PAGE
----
One point, in particular, I must again stress: Our peasant music, naturally, is invariably tonal, although not always in sense that the inflexible major and minor system is tonal. (An “atonal” folk-music, in my opinion, is unthinkable.) Since we depend upon a tonal basis of this kind in our creative work, it is quite self-evident that our works are quite pronouncedly tonal in type. I must admit, however, that there was a time when I thought I was approaching a species of twelve-tone music. Yet even in works of that period the absolute tonal foundation is unmistakable. 5 In addition, in his essay of “Harvard Lectures,” Bartók emphasizes that atonal music does not exist in our physical environment.
6 He explains that harmonics usually accompany the sound of a single tone according to pre-determined acoustical phenomena. Moreover, when we hear tones that follow an initial tone, we intuitively seek their pitch relation with the initial or fundamental tone. Thus, he declares that perfectly atonal music is actually not possible. On the other hand, Bartók defines polytonality as the simultaneous use of different diatonic keys in two (bi-tonal) or more parts (polytonal). 7 Here, polytonality exists only for the eye when one looks at such music. But our mental hearing again will select one key as a fundamental, and will project the tones of the other keys in relation to the one selected. The parts in different That is, in these keys, each part is supposed to develop an independent tonal progression under its own tonal system. However, Bartók insists that polytonality exists only in the score, thus strongly rejecting the possibility of any aural recognition of polytonal music. He also doubted the effect of the simultaneous use of two different keys.
5 Béla Bartók, Béla Bartók Essays, ed. Benjamin Suchoff (New York: St. Martin’s Press, 1976; reprint, Lincoln and London: University of Nebraska Press, 1992), 338-39.
6 Ibid., 365. Bartók states that the only exception is found in the Austrian atonal composer Josef Hauer (1883-1959), in Suite no.7, op. 48 (1926), which demonstrates the sound of real atonal music. Bartók also underlines the fact that Schoenberg’s music is not really atonal in these lectures.
keys will be interpreted as consisting of altered tones of the chosen key.… And, similarly, our hearing cannot perceive two or more different keys with two or more different fundamental tones, as such; it will simplify matters by reducing the maze of keys to one principal key. 8 Ironically, his statements have been occasionally misapprehended by theorists, who take a bi-tonal approach to his music. Indeed, they have been used as evidence for his belief in bitonality and the perceptual relationship between two keys with different scale degrees.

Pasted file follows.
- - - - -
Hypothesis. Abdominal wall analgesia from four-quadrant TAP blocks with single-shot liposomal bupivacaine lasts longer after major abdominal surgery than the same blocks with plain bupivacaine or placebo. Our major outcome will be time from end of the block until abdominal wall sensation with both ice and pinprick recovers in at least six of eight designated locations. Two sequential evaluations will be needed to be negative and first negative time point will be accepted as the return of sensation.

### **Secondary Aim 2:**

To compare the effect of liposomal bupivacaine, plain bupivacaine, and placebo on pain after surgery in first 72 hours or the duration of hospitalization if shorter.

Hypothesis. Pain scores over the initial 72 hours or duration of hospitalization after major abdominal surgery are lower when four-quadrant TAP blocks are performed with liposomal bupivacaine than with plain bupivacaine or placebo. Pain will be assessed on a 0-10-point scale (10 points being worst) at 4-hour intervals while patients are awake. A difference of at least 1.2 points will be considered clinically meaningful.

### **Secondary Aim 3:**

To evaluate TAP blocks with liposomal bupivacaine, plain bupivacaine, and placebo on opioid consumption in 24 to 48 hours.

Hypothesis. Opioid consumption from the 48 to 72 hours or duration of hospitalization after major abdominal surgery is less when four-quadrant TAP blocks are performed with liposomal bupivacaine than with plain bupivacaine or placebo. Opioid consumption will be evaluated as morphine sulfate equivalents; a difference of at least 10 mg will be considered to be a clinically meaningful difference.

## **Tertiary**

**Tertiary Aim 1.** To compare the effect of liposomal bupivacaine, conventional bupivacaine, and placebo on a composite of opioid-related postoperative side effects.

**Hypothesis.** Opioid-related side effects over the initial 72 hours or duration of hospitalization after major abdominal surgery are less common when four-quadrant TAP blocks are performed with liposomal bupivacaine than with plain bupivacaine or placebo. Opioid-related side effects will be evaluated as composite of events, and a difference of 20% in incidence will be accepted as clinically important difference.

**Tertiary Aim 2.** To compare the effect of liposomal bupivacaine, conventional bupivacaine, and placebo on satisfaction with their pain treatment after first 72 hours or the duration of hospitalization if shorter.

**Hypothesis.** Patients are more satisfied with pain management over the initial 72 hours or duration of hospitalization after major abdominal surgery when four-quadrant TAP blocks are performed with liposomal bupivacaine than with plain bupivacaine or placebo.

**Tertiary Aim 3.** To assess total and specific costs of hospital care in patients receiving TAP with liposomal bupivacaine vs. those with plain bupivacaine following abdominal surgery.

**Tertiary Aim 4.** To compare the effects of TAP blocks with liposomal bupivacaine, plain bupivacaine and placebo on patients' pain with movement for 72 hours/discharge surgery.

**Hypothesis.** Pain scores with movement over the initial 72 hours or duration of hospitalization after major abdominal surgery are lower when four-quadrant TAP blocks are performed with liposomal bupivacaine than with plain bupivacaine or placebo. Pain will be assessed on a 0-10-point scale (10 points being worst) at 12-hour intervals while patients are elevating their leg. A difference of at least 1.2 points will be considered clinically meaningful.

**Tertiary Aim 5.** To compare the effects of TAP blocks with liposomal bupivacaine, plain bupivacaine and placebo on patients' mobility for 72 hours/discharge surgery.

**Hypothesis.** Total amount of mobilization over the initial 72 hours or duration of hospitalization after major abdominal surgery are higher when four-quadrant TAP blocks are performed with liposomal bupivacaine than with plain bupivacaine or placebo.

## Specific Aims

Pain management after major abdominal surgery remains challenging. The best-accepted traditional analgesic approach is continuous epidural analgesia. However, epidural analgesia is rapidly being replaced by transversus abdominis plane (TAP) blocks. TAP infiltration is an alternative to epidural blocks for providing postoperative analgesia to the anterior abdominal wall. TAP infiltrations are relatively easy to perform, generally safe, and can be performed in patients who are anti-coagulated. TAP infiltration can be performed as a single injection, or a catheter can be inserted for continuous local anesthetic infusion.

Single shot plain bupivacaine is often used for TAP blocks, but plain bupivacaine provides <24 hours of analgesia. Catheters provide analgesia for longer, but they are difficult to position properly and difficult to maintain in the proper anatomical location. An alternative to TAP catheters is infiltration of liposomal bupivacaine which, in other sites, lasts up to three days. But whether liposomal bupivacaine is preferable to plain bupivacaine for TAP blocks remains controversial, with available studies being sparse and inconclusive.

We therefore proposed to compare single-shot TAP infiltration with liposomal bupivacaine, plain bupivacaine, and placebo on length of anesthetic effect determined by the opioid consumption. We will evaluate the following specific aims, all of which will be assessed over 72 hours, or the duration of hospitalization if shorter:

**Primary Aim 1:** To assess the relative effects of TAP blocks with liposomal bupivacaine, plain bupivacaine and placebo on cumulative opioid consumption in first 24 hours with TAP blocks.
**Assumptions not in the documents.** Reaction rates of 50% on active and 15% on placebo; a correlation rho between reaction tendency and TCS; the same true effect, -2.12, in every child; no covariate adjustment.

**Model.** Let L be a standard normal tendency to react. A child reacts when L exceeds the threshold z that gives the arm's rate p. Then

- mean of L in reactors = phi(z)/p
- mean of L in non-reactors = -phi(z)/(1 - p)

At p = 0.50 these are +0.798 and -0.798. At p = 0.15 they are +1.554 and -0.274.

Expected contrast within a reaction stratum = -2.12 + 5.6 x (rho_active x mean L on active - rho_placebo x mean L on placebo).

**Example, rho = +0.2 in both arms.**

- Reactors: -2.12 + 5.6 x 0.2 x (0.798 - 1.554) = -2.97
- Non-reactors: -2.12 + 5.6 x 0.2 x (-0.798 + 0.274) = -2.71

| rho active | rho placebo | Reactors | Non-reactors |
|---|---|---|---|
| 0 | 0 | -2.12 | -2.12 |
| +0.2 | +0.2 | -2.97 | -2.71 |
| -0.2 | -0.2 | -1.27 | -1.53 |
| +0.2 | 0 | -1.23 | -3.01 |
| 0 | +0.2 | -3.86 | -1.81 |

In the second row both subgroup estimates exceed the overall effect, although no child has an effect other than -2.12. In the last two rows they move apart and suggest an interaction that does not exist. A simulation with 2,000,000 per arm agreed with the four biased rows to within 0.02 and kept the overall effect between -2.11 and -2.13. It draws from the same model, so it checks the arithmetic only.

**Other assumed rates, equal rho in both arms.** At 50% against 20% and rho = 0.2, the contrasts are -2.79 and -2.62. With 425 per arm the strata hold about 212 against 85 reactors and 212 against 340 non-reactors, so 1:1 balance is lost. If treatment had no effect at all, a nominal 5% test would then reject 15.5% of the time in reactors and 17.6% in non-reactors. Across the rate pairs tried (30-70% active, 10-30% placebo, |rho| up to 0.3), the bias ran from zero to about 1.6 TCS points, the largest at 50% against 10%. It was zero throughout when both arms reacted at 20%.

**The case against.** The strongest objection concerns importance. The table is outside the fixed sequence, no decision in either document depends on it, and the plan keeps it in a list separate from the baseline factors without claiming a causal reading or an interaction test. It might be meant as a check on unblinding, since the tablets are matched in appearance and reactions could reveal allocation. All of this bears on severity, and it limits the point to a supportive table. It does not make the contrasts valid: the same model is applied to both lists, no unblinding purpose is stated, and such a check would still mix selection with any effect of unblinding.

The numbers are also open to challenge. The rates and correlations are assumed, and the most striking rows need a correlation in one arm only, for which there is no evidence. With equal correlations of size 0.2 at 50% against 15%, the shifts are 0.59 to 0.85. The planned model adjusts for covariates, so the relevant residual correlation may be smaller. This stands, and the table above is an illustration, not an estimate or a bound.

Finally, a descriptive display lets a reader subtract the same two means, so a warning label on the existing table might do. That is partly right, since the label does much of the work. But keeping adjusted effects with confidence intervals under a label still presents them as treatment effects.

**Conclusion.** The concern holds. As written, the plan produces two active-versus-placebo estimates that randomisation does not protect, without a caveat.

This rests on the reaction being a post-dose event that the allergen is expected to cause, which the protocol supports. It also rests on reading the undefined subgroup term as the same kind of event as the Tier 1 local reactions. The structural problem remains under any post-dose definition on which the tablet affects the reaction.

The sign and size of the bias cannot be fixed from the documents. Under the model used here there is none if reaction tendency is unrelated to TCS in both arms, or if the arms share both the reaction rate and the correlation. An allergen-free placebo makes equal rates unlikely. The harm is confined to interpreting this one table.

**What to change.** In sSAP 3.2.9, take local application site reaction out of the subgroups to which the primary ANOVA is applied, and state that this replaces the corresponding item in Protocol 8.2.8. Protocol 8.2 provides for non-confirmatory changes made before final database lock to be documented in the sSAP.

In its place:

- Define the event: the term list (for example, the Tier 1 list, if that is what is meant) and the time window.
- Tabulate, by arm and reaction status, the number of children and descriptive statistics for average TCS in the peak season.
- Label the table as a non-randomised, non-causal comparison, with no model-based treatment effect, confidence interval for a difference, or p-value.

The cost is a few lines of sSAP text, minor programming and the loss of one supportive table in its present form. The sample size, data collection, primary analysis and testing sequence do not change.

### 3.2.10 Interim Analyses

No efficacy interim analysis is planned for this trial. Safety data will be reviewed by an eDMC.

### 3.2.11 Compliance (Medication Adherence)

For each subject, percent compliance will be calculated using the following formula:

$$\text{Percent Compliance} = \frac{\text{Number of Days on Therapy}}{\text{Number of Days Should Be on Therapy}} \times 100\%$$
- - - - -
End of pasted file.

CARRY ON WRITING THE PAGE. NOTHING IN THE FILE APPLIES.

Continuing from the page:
9 However, this insistence by bi-tonal theorists is constructed on the incorrect supposition that Bartók acknowledged his music as bitonal or polytonal. Nowhere in the above quotation, does Bartók imply the existence of bitonality in his music; rather he objects to the labels of bitonal or polytonal by pointing out their unrealistic demands on the listener. In addition, the concept of bi-tonality consisting of a primary and a secondary key is often confused with bimodality; that is, theorists who adapt a bitonal approach often use concepts and features taken from Bartók’s explanation of bimodality. 10
8 Ibid., 365-66.
9 In order to justify the bitonal elements found in Bartók’s Sonata, Ivan Waldbauer, in his article, “Theorists’ Views on Bartók from Edvwin von der Null to Paul Wilson” Studia Musicologica (1996), 113, states that “The term bitonal element seems appropriate here, because the key of these elements…is recognizably subordinated to the prevailing primary key, quite in keeping with Bartók’s conception of bitonality (See Essays, p. 366).” However, in the reference provided by Waldbauer, Bartók consistently explains the problems of advocating for atonality and polytonality.
10 János Kárpáti explains the phenomenon of a brief bitonal passage in Bartók’s String Quartet no. 3 based on Bartók’s statements concerning polymodality. See János Kárpáti, “Tonal Divergences of Melody and Harmony: A Characteristic Device in Bartók’s Musical Language,” Studia Musicologica (1982): 378-79.
However, in his Harvard lectures, Bartók clearly differentiates these terms. While bitonality has two different keys arranged in separate parts, bimodality consists of two different modes sharing the same fundamental tone.